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The Dakota Tale of the First Flute


Once many generations ago, the people had drums, gourd rattles and bull roarers, but no flutes. At that long-ago time, a young man went out to hunt. Meat was scarce, and the people in his camp were hungry. He found the tracks of an elk and followed them for a long time. The elk, wise and swift, is the one who owns the love charm. If a man posesses Elk Medicine, the girl he likes can't help sleeping with him. But, this young man I am talking about, had no Elk Medicine.

After many hours he finally sighted his game. He was skilled with the bow and arrows, and had a fine new bow and quiver full of arrows. Yet the elk always managed to stay just out of range, leading him on and on. The young man was so intent on following his prey that he hardly noticed where he went.

When night came he found himself deep within a thick forest. The tracks had disappeared, and so had the elk, and there was no moon. He realized that he was lost and that it was too dark to find his way out.

Luckily, he came upon a stream with cool clear water. He had been careful enough to bring a hide bag of "Canpa" {Chahng-pah} and "Wasna" {Whahsh-nah}, dried meat pounded with berries and kidney fat. This was a strong and filling food that would keep a man going for many days.

After he had drank and eaten, he rolled himself into his fur robe, propped his back against a tree, and tried to rest. But he couldn't sleep, the forest was full of strange noises; the cries of night animals, the hooting owls, and the groaning of trees in the wind. It was as if he heard these sounds for the first time.

Suddenly there was an entirely new sound, of a kind that neither he nor anyone else had ever heard before. It was mournful and ghost like. It made him afraid, so much so that he drew his robe tightly around himself and reached for his bow to make sure it was properly strung.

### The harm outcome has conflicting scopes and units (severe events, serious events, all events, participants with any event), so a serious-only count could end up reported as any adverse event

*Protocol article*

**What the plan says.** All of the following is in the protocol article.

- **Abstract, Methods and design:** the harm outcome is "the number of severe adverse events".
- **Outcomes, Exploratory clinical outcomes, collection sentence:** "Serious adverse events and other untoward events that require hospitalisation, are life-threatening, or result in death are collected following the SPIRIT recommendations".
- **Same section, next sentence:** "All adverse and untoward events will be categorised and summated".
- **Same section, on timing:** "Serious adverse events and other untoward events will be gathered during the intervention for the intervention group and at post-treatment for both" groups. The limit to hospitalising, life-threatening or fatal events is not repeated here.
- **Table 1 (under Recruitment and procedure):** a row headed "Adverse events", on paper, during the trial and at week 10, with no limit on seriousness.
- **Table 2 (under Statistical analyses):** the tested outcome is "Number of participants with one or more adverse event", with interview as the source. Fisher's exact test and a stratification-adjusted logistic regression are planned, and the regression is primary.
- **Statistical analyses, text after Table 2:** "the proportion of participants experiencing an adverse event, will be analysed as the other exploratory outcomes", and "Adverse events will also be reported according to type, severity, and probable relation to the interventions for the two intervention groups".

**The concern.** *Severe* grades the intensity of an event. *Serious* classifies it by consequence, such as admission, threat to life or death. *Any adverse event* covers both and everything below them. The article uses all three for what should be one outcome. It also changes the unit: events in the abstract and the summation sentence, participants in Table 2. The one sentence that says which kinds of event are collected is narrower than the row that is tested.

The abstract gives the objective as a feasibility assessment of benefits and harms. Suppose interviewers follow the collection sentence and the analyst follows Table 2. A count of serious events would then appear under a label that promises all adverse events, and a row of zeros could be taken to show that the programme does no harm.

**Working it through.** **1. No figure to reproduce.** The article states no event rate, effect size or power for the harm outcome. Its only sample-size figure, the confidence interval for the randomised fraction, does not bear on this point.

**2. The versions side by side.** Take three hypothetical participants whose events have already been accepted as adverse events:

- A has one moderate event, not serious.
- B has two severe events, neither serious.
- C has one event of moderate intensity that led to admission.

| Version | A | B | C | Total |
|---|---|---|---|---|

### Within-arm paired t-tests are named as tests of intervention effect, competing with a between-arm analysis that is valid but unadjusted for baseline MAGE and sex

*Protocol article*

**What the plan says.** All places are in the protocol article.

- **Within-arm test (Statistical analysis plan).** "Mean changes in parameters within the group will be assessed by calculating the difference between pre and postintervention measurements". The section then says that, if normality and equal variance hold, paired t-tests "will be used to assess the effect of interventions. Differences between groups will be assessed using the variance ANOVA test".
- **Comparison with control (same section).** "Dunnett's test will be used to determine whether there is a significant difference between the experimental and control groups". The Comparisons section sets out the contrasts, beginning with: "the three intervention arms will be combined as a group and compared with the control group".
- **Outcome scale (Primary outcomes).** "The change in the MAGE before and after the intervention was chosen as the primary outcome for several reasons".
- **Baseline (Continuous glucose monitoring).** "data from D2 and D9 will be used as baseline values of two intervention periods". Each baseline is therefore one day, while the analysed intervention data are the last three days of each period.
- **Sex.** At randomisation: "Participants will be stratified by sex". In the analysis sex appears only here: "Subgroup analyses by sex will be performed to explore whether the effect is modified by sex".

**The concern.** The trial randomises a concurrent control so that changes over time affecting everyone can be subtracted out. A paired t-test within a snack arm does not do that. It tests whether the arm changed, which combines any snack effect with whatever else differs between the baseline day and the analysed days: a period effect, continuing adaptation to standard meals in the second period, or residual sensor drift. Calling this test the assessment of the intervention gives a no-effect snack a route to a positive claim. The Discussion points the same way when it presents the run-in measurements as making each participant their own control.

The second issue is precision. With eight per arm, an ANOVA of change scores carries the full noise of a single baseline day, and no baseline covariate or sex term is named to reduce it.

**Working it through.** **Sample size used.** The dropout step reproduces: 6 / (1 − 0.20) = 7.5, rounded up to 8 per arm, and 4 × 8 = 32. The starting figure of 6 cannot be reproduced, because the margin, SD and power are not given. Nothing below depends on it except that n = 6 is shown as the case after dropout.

On the other hand, the sound was like a song, sad but beautiful, full of love, hope and yearning. Then before he knew it, he was asleep. He dreamed that the bird called "Wagnuka pe sa" {Whahg-noo-kah pay shah}, the Redheaded Woodpecker, appeared singing the strangely beautiful song and telling him, "Okihan, chi waonspekiya niye" {Hoe-kee-hahng Chee Whah-own-shpay-kee-yah nee-yay} "follow me and I will teach you"

When the hunter awoke, the sun was already high. On a branch of the tree against which he was leaning, he saw a redheaded woodpecker. The bird flew away to another tree, and another, but never very far, looking back all the time at the young man as if to say, "Come on !!"

Then once more he heard that wonderful song, and his heart yearned to find the singer. Flying toward the sound, leading the hunter, the bird flitted through the leaves, while its bright red top made it easy to follow. At last it lighted on a Cedar Tree and began hammering on a branch, making a noise like the fast beating of a small drum.

Suddenly there was a gust of wind, and again the hunter heard the beautiful sound right above him.

Then he discovered that the sound came from the dead branch that the woodpecker was tapping his beak on. He realized also that it was the wind that made the sound as it whistled through the holes that the bird had made.

"Kola {ko-lah}, {My friend}" said the hunter, "Let me take this branch home, you can make yourself another one!"

He took the branch, a hollow piece of Cedar wood filled with the holes that the woodpecker had drilled. A branch that was about the length of his forearm.  He walked back to the village bringing no meat, but happy all the same.

In his "Tipi" {Tea-pea} the young man tried to make the branch sing for him. He blew on it, he waved it around, but no sound came. This made him so sad, he wanted so much to hear that wonderful new sound. He purified himself in the sweat lodge and climbed to the top of a lonely hill. There, resting with his back against a large rock, he fasted, going without food or water for four days and nights, Praying for the "Hanbleceyapi" {Hahng-blay-chay-yah-pee}, {crying for the vision} which would tell him how to make the branch sing.